Proceeding with the same tone of cynical world-weariness that proved a mixed blessing in his debut feature, "The Matador," writer-director Richard Shepard fictionalizes a real-life tale of journos recklessly tracking down a Bosnian war criminal in "The Hunting Party."
Proceeding with the same tone of cynical world-weariness that proved a mixed blessing in his debut feature, “The Matador,” writer-director Richard Shepard fictionalizes a real-life tale of journos recklessly tracking down a Bosnian war criminal in “The Hunting Party.” Alternately glib, superficial and amusing, pic vainly attempts to absorb some degree of Serbian irony into a story that’s unavoidably lessened by its privileged American vantage point. The war-can-be-fun mood may not go over well in the current climate, serving up major challenges for MGM (handling Stateside release) and QED Intl.Shepard’s strategy for fictionalizing Scott K. Anderson’s Esquire mag piece contrasts in telling ways with Michael Winterbottom’s “Welcome to Sarajevo,” still the best account of Western correspondents in the war-torn Balkans. While latter developed as an honestly sober yet intensely charged docudrama, Shepard’s film has star TV news correspondent Simon Hunt (Richard Gere) and loyal camera operator Duck (Terrence Howard, also narrating his first-person account) dashing around the 1994 Bosnian war as if they’ve jumped out of a jokey buddy movie.
War is some kind of game for Simon, for whom self-endangerment is the only way to live. The movie often wants auds to view it the same way, and such irreverence is clearly Shepard’s preferred metier, something he exercised considerably in “The Matador.” But in the context of the ongoing Bosnian tragedy, it’s an approach that tends to lay its own mines, as the pursuit of gallows humor — and from an outsider to the conflict at hand, no less — can come off as terribly callous.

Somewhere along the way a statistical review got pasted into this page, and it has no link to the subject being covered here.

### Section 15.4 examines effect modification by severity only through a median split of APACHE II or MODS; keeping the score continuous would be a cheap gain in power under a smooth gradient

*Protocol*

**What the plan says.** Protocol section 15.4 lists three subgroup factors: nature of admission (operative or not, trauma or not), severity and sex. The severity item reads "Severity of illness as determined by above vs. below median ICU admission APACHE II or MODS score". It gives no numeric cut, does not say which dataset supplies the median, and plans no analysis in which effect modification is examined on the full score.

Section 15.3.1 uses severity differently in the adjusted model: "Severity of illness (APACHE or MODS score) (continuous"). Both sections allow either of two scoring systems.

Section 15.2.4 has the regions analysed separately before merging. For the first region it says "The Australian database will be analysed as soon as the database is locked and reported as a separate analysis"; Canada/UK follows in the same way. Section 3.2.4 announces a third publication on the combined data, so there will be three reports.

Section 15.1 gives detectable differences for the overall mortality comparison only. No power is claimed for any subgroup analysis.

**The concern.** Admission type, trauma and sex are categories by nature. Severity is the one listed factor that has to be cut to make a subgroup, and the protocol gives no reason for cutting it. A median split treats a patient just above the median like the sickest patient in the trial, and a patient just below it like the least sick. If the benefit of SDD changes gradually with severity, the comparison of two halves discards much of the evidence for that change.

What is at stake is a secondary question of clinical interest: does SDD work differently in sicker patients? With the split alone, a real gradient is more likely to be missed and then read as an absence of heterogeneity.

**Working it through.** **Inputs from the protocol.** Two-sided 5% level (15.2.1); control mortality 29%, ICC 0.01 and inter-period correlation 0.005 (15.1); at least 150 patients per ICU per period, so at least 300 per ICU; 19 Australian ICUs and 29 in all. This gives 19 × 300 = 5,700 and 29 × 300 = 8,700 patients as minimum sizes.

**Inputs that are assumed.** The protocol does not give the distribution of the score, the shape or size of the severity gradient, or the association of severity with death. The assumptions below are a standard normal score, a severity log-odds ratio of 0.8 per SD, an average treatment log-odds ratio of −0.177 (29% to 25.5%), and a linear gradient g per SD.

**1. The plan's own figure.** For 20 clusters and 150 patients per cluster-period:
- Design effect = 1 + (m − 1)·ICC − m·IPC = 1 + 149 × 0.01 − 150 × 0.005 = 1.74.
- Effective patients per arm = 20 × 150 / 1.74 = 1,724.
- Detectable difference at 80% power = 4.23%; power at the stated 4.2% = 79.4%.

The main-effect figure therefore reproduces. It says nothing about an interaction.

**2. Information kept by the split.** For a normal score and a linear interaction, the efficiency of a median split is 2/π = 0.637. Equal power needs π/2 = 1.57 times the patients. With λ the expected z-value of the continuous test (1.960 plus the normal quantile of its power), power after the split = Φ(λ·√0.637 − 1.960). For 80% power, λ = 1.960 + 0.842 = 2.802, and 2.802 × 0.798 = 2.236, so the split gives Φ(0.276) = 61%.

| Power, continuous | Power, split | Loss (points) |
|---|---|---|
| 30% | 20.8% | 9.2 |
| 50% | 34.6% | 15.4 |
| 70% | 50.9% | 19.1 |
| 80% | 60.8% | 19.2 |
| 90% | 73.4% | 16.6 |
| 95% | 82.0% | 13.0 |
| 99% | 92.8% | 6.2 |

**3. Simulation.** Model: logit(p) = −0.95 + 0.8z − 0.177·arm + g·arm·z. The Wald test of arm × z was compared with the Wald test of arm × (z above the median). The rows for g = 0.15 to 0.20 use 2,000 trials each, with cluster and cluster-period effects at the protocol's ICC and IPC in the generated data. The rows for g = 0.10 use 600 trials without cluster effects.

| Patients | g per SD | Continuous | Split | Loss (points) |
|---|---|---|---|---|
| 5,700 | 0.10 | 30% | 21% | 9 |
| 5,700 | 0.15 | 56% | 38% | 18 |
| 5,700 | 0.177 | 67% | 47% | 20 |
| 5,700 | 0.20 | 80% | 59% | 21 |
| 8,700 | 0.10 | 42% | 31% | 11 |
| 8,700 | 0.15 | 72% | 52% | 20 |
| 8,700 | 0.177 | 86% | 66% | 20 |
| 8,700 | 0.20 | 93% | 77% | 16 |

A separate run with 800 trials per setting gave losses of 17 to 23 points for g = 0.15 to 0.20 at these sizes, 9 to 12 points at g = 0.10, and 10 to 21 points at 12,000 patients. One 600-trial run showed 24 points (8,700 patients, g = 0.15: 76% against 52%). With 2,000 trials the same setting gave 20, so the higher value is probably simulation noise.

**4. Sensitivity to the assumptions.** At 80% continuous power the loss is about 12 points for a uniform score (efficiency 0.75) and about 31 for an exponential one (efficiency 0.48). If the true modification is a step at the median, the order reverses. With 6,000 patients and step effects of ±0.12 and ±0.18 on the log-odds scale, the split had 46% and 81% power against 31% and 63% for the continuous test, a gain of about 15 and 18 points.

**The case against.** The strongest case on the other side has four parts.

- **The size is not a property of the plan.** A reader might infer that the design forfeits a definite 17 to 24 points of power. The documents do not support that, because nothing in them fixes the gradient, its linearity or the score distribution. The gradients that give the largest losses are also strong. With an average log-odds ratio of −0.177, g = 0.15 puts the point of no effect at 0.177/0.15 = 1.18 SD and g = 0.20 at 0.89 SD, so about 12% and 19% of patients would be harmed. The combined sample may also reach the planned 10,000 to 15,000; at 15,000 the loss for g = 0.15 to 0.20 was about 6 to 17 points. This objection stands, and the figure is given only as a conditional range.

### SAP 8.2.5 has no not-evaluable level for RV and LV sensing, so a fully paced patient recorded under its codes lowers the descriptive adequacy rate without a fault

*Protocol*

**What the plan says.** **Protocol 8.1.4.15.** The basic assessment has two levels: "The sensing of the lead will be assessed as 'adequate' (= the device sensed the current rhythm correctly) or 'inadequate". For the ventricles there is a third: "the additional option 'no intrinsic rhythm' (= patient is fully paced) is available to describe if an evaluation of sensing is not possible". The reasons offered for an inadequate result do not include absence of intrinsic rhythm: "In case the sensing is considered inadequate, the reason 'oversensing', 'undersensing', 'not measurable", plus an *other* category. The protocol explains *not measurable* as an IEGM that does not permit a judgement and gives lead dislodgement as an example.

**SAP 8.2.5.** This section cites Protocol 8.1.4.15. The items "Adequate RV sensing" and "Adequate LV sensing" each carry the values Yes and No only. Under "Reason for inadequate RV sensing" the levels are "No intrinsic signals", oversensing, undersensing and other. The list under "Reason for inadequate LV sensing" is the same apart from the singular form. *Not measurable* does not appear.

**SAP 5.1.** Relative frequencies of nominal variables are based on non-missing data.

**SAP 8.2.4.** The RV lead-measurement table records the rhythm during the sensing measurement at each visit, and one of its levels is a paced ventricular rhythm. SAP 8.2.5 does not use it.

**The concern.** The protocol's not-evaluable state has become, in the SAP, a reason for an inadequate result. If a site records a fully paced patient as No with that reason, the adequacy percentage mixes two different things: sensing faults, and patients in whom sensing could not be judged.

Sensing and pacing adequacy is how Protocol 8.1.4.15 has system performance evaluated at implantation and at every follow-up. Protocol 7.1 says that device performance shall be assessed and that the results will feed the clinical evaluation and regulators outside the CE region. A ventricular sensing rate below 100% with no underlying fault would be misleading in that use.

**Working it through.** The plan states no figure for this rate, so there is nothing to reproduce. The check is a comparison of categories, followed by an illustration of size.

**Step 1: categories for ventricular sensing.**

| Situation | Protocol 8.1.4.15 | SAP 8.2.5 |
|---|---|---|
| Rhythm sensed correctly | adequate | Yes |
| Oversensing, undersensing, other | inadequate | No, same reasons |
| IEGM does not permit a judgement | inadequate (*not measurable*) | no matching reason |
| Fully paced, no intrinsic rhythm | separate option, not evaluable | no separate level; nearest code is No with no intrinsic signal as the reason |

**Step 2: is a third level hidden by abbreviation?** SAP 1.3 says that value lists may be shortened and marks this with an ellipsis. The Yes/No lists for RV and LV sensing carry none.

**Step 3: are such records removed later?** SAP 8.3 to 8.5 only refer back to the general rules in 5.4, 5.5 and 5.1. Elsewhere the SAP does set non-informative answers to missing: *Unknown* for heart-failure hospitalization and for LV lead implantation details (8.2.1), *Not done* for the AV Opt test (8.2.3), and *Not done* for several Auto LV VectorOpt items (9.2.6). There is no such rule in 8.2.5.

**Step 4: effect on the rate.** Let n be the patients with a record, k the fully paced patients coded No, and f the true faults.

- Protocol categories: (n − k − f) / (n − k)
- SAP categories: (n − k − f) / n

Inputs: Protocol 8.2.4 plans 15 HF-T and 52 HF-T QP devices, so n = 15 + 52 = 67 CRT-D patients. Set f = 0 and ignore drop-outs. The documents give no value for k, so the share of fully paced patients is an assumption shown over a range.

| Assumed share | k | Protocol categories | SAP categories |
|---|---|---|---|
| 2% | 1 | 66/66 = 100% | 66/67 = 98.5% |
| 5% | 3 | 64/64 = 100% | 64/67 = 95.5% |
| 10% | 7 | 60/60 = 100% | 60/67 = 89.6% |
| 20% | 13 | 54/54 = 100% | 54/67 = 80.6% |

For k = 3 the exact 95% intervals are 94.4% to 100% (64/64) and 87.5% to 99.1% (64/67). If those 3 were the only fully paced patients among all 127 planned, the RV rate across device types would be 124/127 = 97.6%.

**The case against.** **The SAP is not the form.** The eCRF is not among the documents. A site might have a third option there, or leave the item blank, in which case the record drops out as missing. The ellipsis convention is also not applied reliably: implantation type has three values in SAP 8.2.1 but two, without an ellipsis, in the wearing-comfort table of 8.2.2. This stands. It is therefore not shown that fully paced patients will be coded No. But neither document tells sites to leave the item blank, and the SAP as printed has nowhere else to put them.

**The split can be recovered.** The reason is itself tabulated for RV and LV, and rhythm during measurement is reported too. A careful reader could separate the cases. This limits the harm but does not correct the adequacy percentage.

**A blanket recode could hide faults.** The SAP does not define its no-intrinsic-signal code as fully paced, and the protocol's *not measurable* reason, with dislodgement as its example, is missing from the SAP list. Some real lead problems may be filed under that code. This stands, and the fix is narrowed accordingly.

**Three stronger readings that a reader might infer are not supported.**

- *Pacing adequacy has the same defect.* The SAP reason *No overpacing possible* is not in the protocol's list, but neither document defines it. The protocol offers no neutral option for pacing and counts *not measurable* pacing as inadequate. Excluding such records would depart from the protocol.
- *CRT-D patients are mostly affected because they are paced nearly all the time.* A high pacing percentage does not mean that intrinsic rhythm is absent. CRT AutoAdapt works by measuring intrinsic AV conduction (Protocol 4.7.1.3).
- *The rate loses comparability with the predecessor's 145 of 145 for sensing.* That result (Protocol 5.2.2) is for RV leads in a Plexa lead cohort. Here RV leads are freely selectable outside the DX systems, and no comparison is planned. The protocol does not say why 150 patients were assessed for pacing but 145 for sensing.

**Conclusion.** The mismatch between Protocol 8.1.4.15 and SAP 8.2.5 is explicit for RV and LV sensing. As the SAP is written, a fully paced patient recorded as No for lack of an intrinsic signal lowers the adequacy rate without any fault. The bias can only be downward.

When Simon goes emotionally over the edge during a live feed from the front, his stellar career suddenly collapses (unlikely, given his supposed stature), and he’s reduced to filing reports for various backwater outlets. Duck has moved into cushier posts in the intervening years, but when he accompanies network anchorman Franklin (ideally cast James Brolin) on a trip to survey Bosnia a decade after the war, Simon pursues Duck and tries to sell him on an outrageous idea: As reporters, they will score an exclusive with the Fox (Ljubomir Kerekes), murderer of thousands of Bosnian Muslims and the most wanted man in the Balkans.
Young Benjamin (smartly cast Jesse Eisenberg), a network exec’s son assigned to produce Franklin’s reports in the field, insists on coming with them. This impossible trio on an impossible mission inadvertently arouses thesuspicions of U.N. peacekeeping official Boris (Mark Ivanir), who assumes the group is CIA — utterly incorrect, of course, but Simon convinces himself (if not quite anyone else) that this is a viable cover for their Fox hunt.
Shepard’s script runs into certain mechanical difficulties when it provides several flashbacks to the war and the causes for Simon’s emotional breakdown. The device allows for pic’s early snide tone to slip into something more serious and even melodramatic later on, but it never feels like more than a storytelling trick. In the end, political brownie points — targeting the CIA and the West for failing to nail genocidal thugs — are too easily scored, given how the film casts Yank war correspondents as lovable antiheroes.
To his credit, Gere has loads of fun with Simon, letting loose with some of the best acting of his career as a guy all too aware of his own mortality and the high-stakes gamble he’s throwing himself into. Howard is considerably upstaged, and after his amusing intro, his Duck never quite passes the credibility test. Eisenberg is starting to patent a personal form of innocent deadpan that gives him a distinctive place in the busy pic. Diane Kruger, Ivanir, Brolin and Kerekes leave strong supporting impressions.
David Tattersall’s sleek widescreen lensing and gifted production designer Jan Roelfs’ rock-hard realist production design magnificently serve pic in every scene, the only deficit being Rolfe Kent’s off-putting score.